Tuesday , February 20 2018
Home > Shop Tips > Video: Sharpening Twist Drills By Hand – A 2 Part Video Tutorial

Video: Sharpening Twist Drills By Hand – A 2 Part Video Tutorial

In the following two videos Barry Young walks you through the process of sharpening your twist drills by hand. There are a few other videos on the web showing this process, but none (at least none that I’ve found) show multiple angles and describe the process in as much detail as these videos do.

This is our first major video tutorial project with multiple camera views. We shot it in HD (1080p) with High Def cameras and then uploaded it to YouTube in HD (720p) which is as high a quality as YouTube will allow. But even at 720p the video is better than DVD quality.

Please leave your comments via the forum and let us know what you think. Our next videos will be on grinding your own HSS tooling (RH Tool, LH Tool, and Threading Tool), and then we plan to do a multi-cam video on single point threading.

However, your feedback is critical. We want to know your thoughts, good or bad. It would also be helpful to know if there are any other topics that you’d like to see made into videos.

Thanks!

Tyler and Barry

Video #1 of 2: Sharpening Twist Drills By Hand – Introduction

Video #2 of 2: Sharpening Twist Drills By Hand – Sharpening

[ad]

 

[adrotate group="4"]

About Tyler

Tyler is a hobby machinist and 3D printing aficionado. He teaches computer programming and web development at Highline College near Seattle. Tyler founded Projects In Metal in 2008 because he was frustrated by the lack of free plans available for hobby machinists.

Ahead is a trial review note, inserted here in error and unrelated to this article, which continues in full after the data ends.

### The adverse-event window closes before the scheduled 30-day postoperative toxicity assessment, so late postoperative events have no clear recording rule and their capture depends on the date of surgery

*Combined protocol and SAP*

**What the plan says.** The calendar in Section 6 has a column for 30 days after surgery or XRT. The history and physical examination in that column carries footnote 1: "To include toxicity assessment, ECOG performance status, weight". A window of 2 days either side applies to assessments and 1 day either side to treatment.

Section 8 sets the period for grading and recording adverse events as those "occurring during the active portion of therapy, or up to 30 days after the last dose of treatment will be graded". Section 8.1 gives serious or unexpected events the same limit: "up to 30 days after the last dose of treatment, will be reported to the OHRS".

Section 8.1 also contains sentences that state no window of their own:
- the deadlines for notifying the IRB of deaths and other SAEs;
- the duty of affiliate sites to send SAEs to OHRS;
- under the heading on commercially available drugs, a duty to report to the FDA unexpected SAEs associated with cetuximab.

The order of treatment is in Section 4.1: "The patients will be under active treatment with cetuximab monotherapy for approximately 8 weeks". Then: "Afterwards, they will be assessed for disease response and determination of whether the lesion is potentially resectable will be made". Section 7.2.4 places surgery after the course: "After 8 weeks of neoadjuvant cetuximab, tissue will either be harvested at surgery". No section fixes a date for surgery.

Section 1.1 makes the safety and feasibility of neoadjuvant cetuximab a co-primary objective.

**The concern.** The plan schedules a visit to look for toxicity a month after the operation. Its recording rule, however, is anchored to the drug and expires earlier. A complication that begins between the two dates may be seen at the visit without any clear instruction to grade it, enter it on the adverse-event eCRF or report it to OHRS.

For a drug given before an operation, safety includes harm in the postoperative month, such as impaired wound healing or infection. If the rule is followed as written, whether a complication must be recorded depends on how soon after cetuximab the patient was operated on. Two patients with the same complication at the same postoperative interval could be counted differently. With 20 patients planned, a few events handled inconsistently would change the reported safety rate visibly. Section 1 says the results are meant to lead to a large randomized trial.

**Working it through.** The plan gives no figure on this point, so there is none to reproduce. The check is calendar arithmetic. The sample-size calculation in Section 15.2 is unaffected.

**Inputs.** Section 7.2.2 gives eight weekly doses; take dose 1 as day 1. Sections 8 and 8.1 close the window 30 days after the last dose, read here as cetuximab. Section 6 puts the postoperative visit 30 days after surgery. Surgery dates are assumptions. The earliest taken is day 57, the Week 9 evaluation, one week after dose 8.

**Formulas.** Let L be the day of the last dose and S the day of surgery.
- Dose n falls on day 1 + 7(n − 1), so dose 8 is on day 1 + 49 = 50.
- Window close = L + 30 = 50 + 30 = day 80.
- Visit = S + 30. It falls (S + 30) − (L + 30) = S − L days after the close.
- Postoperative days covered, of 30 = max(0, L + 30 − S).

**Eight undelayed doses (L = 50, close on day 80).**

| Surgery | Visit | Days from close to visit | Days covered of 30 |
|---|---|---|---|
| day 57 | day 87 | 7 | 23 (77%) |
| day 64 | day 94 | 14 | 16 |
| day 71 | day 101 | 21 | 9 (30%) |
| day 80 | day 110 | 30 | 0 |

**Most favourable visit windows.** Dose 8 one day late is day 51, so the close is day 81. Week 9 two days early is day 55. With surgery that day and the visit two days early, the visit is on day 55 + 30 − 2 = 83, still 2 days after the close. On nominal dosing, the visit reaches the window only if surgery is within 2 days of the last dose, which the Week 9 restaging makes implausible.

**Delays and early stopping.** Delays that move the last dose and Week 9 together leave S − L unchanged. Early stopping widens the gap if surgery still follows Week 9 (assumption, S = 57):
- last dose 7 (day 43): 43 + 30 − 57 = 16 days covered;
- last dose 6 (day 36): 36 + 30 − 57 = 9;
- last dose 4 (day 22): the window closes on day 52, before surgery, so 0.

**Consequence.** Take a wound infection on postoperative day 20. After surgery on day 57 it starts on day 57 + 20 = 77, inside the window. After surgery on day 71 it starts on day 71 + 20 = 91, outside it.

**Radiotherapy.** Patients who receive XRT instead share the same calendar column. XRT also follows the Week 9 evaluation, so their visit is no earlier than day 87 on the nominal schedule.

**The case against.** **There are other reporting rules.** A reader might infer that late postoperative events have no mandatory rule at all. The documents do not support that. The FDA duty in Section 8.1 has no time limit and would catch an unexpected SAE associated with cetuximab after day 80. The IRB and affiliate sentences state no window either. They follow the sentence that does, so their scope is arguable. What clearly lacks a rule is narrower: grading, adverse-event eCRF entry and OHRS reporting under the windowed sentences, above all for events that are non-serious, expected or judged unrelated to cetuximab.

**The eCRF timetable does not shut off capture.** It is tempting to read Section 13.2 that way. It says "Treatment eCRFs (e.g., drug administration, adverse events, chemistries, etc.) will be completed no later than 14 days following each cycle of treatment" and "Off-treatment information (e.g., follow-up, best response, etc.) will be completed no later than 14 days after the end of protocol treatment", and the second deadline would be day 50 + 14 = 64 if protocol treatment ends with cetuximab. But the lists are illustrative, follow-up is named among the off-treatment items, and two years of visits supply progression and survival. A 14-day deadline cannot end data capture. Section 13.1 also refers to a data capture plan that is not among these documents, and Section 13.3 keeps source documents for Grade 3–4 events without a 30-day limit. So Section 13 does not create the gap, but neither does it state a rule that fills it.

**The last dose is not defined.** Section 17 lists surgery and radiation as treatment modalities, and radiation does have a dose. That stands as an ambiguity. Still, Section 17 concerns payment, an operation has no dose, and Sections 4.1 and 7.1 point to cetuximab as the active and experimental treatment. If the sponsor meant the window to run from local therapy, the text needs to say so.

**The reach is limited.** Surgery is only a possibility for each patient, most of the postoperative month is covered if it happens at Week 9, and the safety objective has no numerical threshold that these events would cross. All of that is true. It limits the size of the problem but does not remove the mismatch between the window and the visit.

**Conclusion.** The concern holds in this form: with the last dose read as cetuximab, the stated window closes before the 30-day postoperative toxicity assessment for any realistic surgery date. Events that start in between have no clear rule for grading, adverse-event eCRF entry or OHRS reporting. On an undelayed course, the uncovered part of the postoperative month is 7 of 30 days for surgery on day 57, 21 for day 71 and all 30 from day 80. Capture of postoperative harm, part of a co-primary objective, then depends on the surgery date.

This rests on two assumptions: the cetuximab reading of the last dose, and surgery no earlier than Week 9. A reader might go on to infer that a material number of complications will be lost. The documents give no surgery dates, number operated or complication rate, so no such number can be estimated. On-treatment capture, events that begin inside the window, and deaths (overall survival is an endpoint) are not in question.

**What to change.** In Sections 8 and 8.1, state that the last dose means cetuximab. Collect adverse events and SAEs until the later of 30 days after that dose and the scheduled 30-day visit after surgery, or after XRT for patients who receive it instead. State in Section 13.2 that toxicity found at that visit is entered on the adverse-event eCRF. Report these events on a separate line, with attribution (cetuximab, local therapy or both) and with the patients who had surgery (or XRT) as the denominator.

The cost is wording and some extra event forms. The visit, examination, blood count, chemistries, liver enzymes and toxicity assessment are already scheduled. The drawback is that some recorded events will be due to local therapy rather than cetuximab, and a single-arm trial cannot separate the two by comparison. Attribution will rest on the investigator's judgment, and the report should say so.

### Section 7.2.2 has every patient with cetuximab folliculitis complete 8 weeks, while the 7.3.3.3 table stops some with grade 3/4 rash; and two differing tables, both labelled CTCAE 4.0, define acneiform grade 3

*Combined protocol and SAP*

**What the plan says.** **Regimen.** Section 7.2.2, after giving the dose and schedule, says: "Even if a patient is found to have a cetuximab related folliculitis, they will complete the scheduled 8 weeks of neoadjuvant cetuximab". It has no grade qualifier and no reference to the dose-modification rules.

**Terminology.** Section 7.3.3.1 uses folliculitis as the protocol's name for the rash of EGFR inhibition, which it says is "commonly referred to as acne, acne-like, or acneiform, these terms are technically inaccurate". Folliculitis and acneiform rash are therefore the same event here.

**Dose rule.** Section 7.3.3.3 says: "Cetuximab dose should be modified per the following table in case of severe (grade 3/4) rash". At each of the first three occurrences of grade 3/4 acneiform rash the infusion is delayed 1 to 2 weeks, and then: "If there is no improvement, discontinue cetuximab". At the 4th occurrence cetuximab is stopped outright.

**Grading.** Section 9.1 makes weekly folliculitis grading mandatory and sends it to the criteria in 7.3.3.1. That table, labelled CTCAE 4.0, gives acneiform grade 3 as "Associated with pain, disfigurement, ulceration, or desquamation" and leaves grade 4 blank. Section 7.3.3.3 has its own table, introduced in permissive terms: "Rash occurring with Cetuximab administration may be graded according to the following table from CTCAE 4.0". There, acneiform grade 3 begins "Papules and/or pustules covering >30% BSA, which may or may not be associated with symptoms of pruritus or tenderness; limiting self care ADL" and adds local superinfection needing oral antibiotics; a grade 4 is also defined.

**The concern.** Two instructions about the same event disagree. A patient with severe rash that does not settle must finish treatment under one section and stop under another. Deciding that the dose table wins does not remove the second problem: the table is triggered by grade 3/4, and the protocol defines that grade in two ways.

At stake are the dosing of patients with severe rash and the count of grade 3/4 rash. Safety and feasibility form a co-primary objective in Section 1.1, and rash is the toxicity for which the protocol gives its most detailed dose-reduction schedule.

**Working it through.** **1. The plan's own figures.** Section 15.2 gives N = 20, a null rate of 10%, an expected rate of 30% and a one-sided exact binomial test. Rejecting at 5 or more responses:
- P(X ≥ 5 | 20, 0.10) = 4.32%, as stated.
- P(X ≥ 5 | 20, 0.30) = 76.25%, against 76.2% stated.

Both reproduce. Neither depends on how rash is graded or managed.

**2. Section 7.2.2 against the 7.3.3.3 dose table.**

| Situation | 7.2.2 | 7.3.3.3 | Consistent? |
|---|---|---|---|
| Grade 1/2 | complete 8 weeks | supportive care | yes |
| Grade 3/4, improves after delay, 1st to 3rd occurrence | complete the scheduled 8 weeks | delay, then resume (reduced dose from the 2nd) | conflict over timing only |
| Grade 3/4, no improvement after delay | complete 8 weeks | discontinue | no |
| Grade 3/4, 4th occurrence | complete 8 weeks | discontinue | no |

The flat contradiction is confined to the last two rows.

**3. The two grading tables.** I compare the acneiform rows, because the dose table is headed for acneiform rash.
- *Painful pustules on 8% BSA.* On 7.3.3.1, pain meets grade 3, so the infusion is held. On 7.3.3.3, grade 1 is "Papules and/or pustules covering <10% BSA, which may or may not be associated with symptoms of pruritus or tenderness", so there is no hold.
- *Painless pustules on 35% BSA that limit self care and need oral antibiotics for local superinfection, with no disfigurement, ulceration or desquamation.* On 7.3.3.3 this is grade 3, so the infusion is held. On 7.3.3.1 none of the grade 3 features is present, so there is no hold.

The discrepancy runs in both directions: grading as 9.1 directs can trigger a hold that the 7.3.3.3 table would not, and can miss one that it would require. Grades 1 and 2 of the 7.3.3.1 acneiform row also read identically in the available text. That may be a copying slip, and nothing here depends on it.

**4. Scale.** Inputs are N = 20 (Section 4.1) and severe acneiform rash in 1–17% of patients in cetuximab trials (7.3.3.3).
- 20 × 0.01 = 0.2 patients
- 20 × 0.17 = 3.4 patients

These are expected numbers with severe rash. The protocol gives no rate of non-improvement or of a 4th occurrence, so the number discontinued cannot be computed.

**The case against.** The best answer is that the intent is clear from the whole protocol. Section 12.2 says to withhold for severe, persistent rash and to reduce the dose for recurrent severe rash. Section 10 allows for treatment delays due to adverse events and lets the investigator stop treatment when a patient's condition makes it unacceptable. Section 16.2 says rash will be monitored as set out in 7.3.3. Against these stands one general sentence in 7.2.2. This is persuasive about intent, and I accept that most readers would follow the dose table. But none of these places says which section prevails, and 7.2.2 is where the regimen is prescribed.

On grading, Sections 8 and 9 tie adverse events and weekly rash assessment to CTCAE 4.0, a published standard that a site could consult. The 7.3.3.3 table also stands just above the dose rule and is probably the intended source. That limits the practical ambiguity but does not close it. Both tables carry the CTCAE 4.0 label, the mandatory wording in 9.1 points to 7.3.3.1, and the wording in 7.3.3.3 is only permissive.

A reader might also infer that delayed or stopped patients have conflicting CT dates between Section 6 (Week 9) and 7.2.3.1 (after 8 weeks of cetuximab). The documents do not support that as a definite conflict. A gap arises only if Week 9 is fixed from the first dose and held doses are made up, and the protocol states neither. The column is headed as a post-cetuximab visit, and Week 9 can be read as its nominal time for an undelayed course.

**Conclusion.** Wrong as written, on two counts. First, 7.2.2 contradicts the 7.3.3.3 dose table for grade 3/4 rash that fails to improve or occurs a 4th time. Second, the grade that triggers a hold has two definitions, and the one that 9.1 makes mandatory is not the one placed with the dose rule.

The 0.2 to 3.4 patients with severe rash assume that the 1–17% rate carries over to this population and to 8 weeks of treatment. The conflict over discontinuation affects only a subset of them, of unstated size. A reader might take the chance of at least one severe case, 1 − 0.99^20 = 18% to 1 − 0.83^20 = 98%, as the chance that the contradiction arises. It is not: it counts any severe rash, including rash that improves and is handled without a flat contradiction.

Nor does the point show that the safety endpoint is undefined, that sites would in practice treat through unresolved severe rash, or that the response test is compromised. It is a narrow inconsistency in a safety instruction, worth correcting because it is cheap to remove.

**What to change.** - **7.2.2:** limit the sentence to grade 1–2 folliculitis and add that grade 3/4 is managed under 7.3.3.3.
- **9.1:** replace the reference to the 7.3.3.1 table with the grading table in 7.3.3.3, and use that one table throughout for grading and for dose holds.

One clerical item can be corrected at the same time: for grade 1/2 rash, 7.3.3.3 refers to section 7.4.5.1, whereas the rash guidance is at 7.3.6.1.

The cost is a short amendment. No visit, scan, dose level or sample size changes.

Check Also

Phase II Spacer

Turn Your Rotary Table into a Super Spacer with a handy #3MT Chuck Arbor

This simple metalworking project will give you the ability to transfer work directly from lathe to rotary table without removing the part from the chuck. In this metalworking project Russ describes how he used an old, bent #3MT drill into a #3MT chuck arbor that fit both his lathe and his rotary table.

15 comments

  1. What a great video, with clear, concise information.

    The video and sound quality was really great, and all the points that were highlighted were clearly explained.

    This has prompted me to want to have a go at sharpening my own bits.

    Thanks guys, well done.

  2. Covers the basics really well, good images and clear audio, which is a battle around machines I know. Great work.

  3. SantaCruzClocks

    Nice job, you guys.

    Very well done- good camera work, Tyler, and a very clear demonstration by Barry.

    Looking forward to more!

  4. Outstanding video; thanks to both Tyler and Barry.  Barry needs to double-check that his shirt is buttoned up, though ;)  It's really nice to see videos in HD, but I wouldn't worry about it being “only” 720p.  No one is broadcasting in 1080p that I know of due to bandwidth constraints, and on a typical monitor, 720p is super-crisp.

     

    -Chris

  5. Very Nice work gentlemen…I look forward to the HSS tooling editions.

    Dale